A Conversation with Matthew Mann by Paul Shortt

Matthew Mann is a painter who mixes landscape, animals, and architecture motifs with the history of painting in exploration of contemporary visuality. His paintings often include multiple landscapes, perspectives and atmospheres creating new worlds for viewers to engage with. He has had solo exhibitions at Project 4 Gallery and Hamiltonian Gallery in DC, and participated in group exhibitions in Philadelphia, PA, San Francisco, CA and New York City, NY. He was a 2011-13 Hamiltonian Fellow and has been making artwork in DC for the past 15 years.

Paul Shortt: Your recent body of work, Twee Brutalism, merges issues of Brutalist architecture and place with a primary coloresque palette. Can you talk a bit about this work?

Matthew Mann: I started working on the Twee Brutalism series about a year and a half ago around the time that a giant hotel was being built next door to my studio. The hotel itself is an unremarkable corporate looking thing, but given its resemblance to a lot of the condos going up around DC, and in a lot of other cities too, it struck me as a kind of aesthetic brutalism.

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On its own, Twee Brutalism is a satirical paradox that pretty much sums up my attitudes about how architecture is currently deployed in DC and many other cities: bland, retail oriented, lifestyle branded developments displacing another, and worsened when appropriating a community, social, or cultural landmark as a marketing ploy.

And thinking about the power of architecture and how it has been used historically to communicate power, civic priorities, and the like, I realized that these more banal aesthetic instances of condos/hotels are communicating priorities and power too. The simpler color harmonies within the architectural motifs help signal this kind of anodyne, devitalized tweeness, I think. But I also use a greatly reduced color palette too.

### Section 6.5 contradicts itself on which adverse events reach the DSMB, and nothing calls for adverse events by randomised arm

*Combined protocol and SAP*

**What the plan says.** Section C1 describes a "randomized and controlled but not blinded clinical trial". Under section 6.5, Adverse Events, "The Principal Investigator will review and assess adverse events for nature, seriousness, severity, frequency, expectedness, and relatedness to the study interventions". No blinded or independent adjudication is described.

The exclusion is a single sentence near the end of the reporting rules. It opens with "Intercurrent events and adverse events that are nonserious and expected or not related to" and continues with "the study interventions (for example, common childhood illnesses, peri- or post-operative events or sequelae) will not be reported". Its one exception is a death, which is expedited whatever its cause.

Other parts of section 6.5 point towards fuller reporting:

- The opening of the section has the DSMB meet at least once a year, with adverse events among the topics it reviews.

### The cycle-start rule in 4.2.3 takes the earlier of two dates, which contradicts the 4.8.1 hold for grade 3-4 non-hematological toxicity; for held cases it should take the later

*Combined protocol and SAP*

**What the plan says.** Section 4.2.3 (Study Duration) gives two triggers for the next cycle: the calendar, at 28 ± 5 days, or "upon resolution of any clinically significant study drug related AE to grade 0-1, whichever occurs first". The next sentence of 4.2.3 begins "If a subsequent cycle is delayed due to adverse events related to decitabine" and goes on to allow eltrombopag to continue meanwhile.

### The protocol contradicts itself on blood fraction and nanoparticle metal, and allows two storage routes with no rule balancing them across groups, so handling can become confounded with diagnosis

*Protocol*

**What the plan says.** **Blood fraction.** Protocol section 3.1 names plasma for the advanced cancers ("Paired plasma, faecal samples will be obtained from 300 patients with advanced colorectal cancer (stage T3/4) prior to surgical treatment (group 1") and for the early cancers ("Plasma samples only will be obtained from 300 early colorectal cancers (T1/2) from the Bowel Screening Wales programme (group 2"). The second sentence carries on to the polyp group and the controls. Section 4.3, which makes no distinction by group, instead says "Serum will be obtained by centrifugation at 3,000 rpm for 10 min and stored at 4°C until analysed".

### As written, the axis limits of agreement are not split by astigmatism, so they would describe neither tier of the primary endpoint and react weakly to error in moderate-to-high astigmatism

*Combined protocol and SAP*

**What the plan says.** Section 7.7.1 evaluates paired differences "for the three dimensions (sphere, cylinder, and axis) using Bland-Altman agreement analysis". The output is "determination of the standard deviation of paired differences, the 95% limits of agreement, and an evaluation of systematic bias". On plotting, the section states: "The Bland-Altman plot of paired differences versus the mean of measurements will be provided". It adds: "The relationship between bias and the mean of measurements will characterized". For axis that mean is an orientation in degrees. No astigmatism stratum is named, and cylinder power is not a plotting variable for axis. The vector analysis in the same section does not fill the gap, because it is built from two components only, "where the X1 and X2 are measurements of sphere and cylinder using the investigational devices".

Architecture is often on my mind anyway. I have wanted to leverage analogous aspects of architecture and painting like the layering of space, layering of experience, and forced perspective as a way to get some corporeality into the paintings. And since, to me, these architecture-cum-painting ideas reverberate through the history of painting/images and into our own haptic and screen based perceptual experiences, I thought it was a good time to start putting these paintings together.

Weather and the time of day also play a part of these paintings with multiple sunsets and times of day present. Can you talk a bit about these elements?

Weather and time of day are how the environment is honed in the paintings.The weather is most often partly cloudy. Read into that as you like. The cloudy weather is mainly for my own pleasure as a lover of clouds, both real and imagined… the patron goddesses of idlers according to Aristophanes. The clouds contribute to some sense of foreboding, while formally balancing visual activity in the painting along with grasses, water, animalia and the paint material itself.

John Constable once said that one should be able to predict the weather from his paintings. I don’t personally subscribe to this at all, but that line is often on my mind as I am thinking about how to incorporate weather into a painting.

Time of day is often either the beginning or the end, it is fairly ambiguous and color dependant, but ends up having its own psychological impact. But I like to think that if the time of day is both beginning and end, hopefully becoming an eternal present within the context of the painting. Time is also color dependent in the paintings too.

Color has an indeterminate spatiality that gets at my other pictorial priorities, while also piquing emotional response. In this case the color harmonies get a little more complex, balancing (or unbalancing) tonalities and saturation. The skewed and multiple horizons that sometimes appear are as a way to add a bit of disjointedness and seriality, while installing a little glitch that ricochets around in the painting.

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Your current studio is located in the Union Arts Building which is planned to become a hotel. Can you give us a little history into the current fight to keep this building art studios?